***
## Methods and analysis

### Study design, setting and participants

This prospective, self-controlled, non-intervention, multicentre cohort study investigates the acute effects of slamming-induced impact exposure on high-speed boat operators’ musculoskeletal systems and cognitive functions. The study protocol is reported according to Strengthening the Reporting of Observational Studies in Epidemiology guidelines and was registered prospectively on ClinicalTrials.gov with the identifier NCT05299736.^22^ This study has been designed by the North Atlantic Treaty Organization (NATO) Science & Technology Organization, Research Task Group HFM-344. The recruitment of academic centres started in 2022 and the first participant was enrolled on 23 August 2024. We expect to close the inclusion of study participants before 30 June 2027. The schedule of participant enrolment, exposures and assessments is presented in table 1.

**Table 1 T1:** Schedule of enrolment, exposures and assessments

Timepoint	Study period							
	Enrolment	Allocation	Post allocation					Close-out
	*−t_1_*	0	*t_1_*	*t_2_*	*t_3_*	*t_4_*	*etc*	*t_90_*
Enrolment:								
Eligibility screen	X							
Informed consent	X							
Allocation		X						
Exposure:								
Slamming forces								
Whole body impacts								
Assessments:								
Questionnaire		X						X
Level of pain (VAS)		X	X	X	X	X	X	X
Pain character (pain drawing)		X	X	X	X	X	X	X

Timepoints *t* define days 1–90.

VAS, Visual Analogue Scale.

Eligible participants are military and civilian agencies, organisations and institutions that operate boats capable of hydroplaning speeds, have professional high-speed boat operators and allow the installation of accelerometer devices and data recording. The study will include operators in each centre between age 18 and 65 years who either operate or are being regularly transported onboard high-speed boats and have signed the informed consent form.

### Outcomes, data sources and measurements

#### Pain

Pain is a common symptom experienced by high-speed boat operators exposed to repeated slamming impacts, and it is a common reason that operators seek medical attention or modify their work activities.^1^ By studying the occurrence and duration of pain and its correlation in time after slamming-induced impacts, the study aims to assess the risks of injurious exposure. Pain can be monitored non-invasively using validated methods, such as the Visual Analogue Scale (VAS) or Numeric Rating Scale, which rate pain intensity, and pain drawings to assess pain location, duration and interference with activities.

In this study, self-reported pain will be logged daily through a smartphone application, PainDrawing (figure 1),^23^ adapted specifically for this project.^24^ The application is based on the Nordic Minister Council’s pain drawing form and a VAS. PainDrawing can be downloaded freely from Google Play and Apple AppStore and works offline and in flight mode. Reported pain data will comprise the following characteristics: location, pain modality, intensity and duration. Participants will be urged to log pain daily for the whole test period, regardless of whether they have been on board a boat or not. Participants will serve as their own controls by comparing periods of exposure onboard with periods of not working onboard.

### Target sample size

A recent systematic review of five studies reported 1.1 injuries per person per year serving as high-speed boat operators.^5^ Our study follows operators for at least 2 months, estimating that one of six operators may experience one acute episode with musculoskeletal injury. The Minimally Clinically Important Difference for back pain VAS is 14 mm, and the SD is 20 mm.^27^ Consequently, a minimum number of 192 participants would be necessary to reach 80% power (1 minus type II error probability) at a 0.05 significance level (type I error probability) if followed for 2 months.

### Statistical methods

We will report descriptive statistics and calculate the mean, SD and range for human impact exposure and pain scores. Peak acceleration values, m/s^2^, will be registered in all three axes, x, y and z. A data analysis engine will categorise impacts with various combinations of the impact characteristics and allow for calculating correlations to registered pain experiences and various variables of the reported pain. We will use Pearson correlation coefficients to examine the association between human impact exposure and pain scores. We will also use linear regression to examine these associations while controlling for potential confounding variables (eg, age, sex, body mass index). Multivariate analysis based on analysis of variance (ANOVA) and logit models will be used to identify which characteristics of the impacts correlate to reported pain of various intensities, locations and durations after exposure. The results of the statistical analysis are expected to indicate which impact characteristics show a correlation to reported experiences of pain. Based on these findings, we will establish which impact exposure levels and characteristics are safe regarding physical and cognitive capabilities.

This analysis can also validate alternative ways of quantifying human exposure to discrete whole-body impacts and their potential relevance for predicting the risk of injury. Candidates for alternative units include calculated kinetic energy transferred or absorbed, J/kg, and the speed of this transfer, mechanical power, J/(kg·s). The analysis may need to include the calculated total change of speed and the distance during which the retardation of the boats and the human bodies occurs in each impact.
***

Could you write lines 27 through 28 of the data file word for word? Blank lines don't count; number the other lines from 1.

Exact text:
A recent systematic review of five studies reported 1.1 injuries per person per year serving as high-speed boat operators.^5^ Our study follows operators for at least 2 months, estimating that one of six operators may experience one acute episode with musculoskeletal injury. The Minimally Clinically Important Difference for back pain VAS is 14 mm, and the SD is 20 mm.^27^ Consequently, a minimum number of 192 participants would be necessary to reach 80% power (1 minus type II error probability) at a 0.05 significance level (type I error probability) if followed for 2 months.

### Statistical methods